When planning for end-of-life arrangements, many decisions need to be addressed. Powers of attorney can play a significant role later in life, and therefore, Massachusetts residents may wish to appoint their agents as part of their estate plans. Appointing more than one agent may prove useful, as it spreads out the responsibilities as well as allows the agents to keep each other in check when it comes to decision making.
Of course, trust is among the most important aspects when individuals make their agent decisions. Because these individuals will handle financial affairs and other personal aspects, trustworthiness and a sense of responsibility are key to having effective agents. It may also be important to remember that incapacitation could occur at any time, and trusting those agents now and in the future is vital.
Parties may also want to limit the type of power agents have. As power of attorney documents are created, individuals can detail their specific needs and how they would like their agents to act on their behalf. By giving agents parameters within which they have to work, it may lessen the possibility of financial mishaps taking place.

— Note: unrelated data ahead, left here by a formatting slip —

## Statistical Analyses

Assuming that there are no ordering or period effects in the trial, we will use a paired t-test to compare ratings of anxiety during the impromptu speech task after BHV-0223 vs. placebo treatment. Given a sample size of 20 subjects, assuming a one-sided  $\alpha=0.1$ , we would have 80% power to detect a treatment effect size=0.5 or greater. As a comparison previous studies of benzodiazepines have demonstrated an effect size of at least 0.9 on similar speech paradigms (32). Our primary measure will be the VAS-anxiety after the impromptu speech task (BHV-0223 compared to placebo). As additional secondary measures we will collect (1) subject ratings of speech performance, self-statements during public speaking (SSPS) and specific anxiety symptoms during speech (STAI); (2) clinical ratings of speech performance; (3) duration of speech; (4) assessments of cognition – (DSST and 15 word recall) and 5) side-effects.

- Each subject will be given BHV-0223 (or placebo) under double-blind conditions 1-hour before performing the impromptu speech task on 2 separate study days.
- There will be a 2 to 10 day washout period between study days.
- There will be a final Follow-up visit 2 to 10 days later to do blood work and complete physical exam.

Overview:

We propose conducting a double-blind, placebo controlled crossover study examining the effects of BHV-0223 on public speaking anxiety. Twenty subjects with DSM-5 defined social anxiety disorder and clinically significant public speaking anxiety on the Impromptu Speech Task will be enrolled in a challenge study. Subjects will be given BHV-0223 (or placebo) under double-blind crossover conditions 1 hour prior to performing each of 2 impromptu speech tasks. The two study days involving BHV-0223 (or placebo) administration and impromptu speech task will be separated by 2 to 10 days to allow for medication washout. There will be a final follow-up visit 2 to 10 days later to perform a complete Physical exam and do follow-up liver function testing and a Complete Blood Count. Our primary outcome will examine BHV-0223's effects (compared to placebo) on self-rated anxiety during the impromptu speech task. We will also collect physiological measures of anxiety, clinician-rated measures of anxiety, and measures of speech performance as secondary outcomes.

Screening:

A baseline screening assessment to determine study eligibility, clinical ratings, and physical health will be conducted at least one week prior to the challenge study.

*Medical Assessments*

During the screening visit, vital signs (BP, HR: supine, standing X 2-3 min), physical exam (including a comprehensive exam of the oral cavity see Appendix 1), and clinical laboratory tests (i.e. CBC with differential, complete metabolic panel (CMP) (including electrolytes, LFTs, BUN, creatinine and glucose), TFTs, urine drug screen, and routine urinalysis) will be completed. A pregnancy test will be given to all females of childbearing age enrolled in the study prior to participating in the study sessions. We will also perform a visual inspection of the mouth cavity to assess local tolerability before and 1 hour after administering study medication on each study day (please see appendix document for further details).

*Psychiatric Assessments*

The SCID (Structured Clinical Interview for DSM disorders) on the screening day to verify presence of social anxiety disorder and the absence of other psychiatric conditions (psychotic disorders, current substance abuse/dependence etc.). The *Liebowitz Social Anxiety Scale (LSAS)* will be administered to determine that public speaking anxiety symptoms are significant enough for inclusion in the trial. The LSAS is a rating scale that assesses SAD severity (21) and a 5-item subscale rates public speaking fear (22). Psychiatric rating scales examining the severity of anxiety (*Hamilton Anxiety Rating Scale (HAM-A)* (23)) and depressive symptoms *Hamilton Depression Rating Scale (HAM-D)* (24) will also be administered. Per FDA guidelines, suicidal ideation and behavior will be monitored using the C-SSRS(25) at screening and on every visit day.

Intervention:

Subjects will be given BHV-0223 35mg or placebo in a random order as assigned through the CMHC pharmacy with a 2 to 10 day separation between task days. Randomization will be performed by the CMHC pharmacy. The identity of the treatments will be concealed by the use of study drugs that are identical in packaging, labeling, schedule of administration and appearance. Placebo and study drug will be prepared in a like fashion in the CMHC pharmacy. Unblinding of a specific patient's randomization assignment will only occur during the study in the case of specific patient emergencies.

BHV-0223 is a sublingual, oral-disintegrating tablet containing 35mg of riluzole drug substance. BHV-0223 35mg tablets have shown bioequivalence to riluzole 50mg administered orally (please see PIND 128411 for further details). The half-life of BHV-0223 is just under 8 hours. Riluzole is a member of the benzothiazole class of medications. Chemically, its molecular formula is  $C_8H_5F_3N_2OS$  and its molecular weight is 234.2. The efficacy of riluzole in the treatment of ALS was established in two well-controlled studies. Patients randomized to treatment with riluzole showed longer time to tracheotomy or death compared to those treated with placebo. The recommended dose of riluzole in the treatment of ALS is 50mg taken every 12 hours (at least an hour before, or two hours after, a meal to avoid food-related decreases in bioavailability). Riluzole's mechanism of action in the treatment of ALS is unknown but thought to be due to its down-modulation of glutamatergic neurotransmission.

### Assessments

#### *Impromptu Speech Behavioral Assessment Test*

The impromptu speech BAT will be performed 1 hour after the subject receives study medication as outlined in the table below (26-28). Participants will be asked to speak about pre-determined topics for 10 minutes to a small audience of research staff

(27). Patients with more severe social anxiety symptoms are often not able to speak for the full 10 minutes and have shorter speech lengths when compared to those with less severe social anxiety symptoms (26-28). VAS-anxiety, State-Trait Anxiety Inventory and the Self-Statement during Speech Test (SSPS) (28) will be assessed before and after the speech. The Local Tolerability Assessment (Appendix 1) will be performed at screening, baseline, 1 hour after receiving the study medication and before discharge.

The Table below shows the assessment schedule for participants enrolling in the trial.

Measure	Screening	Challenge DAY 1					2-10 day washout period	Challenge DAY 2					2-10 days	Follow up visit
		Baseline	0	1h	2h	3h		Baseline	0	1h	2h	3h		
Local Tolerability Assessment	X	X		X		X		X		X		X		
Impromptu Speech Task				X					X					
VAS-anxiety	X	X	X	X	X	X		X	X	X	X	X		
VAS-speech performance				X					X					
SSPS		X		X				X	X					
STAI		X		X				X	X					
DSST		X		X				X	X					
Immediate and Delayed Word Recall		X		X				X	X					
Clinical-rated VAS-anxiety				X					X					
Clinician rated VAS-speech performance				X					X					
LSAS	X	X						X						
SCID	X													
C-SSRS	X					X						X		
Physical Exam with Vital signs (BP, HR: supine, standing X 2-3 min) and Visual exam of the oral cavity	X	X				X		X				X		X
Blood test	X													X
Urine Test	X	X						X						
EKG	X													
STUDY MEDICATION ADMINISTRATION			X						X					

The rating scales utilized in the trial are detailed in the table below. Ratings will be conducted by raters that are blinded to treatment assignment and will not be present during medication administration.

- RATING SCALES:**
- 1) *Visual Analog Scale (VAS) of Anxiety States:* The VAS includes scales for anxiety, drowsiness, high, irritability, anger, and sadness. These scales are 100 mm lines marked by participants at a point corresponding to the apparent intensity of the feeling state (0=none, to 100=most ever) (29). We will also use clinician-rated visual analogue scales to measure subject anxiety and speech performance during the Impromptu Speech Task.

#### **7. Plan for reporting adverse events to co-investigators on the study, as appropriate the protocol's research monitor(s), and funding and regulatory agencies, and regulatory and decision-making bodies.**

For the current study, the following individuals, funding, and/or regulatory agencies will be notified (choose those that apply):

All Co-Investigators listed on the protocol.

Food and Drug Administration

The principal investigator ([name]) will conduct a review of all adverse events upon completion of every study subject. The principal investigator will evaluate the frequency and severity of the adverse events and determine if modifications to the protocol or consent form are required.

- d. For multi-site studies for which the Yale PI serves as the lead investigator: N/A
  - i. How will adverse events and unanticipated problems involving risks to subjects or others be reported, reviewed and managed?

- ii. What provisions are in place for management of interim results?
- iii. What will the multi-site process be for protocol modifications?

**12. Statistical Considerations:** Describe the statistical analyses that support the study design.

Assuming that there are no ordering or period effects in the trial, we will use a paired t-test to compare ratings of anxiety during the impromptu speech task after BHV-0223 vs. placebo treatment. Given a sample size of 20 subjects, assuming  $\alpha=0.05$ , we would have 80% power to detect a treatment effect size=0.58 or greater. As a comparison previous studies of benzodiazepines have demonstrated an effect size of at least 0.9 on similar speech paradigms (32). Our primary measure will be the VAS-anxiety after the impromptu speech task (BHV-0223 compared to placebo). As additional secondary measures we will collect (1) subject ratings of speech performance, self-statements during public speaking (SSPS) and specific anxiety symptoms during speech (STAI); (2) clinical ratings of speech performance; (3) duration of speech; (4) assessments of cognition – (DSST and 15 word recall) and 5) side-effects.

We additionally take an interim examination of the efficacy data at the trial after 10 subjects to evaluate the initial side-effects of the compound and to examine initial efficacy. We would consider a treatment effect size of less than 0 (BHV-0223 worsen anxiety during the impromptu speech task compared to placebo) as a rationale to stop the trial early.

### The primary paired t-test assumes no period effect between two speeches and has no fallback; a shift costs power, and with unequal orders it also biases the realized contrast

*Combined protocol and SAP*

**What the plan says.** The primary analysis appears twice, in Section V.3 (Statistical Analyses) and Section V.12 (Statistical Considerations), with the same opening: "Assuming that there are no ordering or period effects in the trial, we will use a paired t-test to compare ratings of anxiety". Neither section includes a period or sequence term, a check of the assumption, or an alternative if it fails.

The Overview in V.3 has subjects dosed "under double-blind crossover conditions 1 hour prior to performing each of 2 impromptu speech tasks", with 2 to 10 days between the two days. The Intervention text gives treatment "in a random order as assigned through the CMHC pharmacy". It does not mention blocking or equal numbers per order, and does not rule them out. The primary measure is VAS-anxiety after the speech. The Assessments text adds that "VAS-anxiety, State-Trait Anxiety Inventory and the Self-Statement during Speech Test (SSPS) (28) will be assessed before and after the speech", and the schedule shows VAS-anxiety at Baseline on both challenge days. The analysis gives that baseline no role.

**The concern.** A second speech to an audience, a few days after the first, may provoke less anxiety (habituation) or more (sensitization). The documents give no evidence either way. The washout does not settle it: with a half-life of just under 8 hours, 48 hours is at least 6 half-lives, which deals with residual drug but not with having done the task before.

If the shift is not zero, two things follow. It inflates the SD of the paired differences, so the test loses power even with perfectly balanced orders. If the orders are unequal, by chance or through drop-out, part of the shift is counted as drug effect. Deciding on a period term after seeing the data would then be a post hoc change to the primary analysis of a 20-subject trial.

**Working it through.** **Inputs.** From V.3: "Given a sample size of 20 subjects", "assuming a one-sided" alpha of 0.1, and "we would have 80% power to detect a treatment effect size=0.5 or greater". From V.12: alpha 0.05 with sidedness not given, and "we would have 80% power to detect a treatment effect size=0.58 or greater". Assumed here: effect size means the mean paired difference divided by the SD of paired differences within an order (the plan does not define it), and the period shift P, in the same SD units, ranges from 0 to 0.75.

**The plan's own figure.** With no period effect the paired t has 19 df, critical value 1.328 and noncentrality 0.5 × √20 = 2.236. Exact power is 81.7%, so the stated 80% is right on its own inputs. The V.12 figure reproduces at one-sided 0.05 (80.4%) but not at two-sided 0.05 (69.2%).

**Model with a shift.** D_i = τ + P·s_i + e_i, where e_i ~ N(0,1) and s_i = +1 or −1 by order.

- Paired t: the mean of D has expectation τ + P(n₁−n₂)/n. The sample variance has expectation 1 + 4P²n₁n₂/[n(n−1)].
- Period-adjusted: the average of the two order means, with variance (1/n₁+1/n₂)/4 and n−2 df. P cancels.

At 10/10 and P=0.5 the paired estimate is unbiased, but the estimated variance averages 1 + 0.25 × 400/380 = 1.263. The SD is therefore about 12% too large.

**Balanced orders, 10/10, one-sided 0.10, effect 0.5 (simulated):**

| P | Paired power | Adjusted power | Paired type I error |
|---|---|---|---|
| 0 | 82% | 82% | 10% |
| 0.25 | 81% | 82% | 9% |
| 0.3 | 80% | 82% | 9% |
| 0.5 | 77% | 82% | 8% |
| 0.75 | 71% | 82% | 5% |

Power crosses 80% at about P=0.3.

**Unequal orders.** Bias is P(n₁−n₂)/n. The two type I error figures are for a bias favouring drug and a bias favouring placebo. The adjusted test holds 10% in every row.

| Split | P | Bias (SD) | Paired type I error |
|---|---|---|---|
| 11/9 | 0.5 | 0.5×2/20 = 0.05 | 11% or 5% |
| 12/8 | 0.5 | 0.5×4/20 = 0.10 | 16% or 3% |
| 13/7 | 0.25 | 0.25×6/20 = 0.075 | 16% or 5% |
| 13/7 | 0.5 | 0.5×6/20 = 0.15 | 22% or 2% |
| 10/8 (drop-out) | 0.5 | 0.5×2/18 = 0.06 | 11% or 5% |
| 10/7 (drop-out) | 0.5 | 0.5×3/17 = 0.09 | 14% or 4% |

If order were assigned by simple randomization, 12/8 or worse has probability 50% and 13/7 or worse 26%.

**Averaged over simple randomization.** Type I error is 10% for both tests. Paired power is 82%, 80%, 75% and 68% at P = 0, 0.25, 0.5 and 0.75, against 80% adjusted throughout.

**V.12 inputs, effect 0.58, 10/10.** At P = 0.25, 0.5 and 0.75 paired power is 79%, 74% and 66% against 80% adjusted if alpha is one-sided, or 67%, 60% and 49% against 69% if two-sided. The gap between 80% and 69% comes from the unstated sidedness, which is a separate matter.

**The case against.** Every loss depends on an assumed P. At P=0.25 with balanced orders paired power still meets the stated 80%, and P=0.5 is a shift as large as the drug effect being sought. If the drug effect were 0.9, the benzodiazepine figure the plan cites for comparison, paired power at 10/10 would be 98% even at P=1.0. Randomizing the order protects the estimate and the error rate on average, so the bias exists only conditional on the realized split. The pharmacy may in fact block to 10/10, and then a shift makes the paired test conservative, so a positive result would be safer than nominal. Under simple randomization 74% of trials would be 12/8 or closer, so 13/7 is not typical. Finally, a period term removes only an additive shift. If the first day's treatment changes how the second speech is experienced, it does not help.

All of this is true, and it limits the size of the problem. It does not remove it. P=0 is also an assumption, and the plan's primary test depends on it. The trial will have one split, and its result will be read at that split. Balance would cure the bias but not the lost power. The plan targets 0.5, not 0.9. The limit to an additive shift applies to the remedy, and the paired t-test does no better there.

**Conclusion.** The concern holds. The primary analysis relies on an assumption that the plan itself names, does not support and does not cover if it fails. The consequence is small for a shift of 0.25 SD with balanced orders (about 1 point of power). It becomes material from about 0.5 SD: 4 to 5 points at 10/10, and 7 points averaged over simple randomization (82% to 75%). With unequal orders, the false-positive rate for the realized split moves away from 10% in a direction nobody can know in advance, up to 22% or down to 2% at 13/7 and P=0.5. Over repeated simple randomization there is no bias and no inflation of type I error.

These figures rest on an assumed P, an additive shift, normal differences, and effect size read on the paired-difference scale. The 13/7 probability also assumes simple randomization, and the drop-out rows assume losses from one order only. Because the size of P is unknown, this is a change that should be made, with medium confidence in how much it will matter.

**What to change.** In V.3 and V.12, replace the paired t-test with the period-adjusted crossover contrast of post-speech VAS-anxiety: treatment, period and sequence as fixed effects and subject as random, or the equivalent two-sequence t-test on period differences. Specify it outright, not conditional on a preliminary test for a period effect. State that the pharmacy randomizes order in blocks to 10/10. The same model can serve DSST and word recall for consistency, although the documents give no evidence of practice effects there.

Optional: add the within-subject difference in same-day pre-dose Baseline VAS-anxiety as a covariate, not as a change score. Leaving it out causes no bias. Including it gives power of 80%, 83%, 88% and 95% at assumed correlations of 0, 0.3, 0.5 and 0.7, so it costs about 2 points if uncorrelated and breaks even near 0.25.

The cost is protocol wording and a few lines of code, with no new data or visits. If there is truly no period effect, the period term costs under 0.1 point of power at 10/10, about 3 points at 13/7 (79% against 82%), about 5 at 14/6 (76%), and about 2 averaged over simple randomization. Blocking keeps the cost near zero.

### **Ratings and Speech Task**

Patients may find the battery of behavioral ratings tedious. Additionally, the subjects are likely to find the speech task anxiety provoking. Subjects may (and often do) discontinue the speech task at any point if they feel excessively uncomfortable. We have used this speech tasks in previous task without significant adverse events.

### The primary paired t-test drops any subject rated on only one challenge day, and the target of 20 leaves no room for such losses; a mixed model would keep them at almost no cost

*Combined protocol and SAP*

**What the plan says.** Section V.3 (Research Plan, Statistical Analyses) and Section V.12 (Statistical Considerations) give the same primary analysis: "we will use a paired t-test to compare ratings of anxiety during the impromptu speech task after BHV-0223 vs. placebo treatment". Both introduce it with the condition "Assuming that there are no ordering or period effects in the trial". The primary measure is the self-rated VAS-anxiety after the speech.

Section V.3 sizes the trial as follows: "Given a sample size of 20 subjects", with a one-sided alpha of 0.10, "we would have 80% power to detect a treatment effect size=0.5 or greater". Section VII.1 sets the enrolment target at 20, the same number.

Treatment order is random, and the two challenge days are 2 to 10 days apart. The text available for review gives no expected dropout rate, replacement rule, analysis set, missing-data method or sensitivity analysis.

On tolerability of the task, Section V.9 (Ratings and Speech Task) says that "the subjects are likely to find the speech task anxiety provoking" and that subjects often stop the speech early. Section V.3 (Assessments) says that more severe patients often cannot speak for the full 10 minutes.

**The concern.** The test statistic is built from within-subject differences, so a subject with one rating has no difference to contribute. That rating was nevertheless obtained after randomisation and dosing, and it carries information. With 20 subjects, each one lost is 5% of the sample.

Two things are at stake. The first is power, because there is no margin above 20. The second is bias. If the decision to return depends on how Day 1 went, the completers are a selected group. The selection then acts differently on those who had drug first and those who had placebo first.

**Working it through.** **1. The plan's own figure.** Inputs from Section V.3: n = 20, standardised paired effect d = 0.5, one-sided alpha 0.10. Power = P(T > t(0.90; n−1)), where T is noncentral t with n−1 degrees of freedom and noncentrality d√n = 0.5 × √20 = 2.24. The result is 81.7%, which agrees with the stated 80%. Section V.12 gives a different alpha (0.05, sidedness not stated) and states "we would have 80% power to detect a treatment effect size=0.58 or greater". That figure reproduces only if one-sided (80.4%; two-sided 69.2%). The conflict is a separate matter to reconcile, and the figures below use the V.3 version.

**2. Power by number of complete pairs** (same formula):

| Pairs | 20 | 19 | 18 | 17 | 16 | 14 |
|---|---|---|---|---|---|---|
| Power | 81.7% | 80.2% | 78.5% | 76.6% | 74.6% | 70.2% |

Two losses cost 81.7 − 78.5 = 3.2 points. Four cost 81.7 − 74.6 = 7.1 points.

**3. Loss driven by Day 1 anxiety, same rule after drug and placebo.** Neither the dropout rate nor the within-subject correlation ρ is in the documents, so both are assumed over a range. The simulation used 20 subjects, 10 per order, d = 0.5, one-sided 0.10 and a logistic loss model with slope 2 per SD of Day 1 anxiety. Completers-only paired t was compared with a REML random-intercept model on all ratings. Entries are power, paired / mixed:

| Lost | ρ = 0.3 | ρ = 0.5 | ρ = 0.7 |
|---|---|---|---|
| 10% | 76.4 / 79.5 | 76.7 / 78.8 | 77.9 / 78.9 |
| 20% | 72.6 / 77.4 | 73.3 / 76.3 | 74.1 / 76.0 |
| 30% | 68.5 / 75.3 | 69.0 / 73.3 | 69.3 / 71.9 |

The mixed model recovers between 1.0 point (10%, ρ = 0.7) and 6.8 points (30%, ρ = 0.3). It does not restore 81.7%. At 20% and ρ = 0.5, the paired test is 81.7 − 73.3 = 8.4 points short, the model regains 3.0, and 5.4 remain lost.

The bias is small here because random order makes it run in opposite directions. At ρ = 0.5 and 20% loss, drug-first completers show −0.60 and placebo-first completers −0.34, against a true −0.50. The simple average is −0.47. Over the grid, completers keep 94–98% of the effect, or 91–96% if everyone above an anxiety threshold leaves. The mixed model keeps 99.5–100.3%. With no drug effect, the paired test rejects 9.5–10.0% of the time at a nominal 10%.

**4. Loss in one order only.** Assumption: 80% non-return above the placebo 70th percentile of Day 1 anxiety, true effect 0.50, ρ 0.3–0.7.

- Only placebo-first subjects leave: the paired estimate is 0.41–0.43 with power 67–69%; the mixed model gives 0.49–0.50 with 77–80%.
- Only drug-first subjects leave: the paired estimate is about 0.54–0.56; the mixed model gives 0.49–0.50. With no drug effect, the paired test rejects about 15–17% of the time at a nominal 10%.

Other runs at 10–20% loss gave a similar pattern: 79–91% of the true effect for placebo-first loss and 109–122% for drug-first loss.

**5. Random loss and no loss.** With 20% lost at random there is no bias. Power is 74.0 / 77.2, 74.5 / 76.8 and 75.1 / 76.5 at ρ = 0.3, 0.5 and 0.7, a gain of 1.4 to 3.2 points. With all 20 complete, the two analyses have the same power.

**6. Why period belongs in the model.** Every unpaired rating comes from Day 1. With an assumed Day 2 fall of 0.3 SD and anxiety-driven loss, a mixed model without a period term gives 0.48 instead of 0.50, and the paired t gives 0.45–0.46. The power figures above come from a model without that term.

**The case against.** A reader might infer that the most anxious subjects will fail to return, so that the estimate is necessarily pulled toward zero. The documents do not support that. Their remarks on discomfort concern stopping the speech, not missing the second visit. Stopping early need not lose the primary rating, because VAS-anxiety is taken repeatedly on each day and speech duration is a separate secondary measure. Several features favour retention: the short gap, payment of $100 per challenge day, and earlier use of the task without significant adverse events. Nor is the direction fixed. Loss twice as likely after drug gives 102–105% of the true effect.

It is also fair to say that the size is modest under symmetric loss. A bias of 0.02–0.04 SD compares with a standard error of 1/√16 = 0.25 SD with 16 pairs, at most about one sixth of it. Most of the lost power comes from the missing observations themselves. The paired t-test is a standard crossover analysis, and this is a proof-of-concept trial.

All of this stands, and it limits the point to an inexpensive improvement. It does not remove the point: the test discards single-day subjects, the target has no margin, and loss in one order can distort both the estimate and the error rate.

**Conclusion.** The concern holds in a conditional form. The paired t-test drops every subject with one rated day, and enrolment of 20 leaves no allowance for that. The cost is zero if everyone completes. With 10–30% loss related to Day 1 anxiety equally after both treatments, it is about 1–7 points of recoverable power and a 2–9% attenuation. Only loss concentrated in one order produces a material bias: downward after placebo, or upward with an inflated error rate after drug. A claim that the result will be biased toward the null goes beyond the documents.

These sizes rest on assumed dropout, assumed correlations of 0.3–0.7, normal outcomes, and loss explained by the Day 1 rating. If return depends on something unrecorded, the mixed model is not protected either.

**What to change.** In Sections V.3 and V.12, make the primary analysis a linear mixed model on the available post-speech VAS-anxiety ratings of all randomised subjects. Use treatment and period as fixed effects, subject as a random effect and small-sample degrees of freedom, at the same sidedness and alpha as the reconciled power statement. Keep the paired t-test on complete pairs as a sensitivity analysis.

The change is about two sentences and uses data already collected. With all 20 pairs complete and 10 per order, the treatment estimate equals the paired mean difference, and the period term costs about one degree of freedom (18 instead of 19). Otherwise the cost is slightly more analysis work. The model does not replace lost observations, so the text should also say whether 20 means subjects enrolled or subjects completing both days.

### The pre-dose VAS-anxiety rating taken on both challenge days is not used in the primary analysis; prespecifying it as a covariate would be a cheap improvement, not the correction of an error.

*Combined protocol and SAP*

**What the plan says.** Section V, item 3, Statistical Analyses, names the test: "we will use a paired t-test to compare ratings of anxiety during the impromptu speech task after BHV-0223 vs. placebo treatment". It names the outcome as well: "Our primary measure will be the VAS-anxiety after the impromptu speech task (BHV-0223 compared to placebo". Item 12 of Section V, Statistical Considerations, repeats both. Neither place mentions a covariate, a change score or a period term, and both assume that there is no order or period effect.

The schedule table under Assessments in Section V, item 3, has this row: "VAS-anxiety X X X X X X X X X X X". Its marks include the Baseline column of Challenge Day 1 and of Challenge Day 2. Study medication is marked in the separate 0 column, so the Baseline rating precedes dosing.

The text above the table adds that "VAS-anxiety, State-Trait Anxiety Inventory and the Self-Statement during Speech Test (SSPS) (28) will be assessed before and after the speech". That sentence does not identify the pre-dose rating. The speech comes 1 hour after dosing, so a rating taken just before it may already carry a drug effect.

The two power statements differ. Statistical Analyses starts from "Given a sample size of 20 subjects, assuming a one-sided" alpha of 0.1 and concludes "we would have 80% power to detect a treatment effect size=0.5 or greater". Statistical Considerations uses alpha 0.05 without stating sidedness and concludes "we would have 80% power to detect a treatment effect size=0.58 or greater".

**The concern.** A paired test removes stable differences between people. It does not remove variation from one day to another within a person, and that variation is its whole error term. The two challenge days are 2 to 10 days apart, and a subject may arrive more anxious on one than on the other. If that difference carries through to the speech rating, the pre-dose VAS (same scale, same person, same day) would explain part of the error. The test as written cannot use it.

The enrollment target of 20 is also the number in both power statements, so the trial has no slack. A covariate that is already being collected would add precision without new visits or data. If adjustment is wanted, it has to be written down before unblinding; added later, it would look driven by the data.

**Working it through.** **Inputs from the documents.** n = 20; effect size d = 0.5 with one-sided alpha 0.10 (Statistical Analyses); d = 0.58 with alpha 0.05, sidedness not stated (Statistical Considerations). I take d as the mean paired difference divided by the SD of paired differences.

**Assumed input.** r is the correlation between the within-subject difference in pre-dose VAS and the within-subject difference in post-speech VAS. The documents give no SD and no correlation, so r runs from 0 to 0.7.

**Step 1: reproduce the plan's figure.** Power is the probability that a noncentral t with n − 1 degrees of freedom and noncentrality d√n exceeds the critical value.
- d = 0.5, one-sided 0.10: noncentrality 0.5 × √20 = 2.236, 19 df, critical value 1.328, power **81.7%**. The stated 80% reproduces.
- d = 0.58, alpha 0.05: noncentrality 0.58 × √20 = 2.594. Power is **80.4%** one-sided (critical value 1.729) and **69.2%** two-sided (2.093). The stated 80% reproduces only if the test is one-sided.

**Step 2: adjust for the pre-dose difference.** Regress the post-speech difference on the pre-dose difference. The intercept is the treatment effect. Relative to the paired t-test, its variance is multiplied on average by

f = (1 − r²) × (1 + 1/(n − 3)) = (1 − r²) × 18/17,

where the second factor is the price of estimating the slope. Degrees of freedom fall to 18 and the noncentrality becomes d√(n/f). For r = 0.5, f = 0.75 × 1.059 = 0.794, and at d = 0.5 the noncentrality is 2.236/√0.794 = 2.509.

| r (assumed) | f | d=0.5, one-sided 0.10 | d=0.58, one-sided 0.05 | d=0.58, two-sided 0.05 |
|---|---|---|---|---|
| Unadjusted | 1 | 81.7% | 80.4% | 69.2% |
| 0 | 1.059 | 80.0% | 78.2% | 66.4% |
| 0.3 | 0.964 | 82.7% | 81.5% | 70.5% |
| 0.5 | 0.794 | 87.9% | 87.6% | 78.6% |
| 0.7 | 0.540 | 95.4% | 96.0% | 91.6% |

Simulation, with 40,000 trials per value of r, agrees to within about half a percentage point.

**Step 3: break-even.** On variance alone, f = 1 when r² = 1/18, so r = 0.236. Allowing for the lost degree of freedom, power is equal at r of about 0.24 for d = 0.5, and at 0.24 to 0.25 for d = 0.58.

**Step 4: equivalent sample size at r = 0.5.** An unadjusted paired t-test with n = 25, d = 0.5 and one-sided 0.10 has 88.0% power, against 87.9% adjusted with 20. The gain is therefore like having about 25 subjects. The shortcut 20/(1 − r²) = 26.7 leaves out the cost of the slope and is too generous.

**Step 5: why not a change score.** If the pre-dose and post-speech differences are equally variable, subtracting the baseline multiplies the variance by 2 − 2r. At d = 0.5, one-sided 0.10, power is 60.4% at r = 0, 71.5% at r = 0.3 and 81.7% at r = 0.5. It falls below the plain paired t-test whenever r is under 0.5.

Powers of attorney can considerably affect a person's life, and the decisions regarding agents should not be hastily made. Massachusetts residents may wish to determine who they consider a potential candidate and narrow down their choices based on their needs and desires. Speaking with experienced attorneys could help individuals better understand what to look for in an agent and how to go about making their appointments official.
Source: AARP, "Get a Power of Attorney (But Make Sure It's Not a License to Steal)", Debra Whitman and Jilenne Gunther, March 3, 2017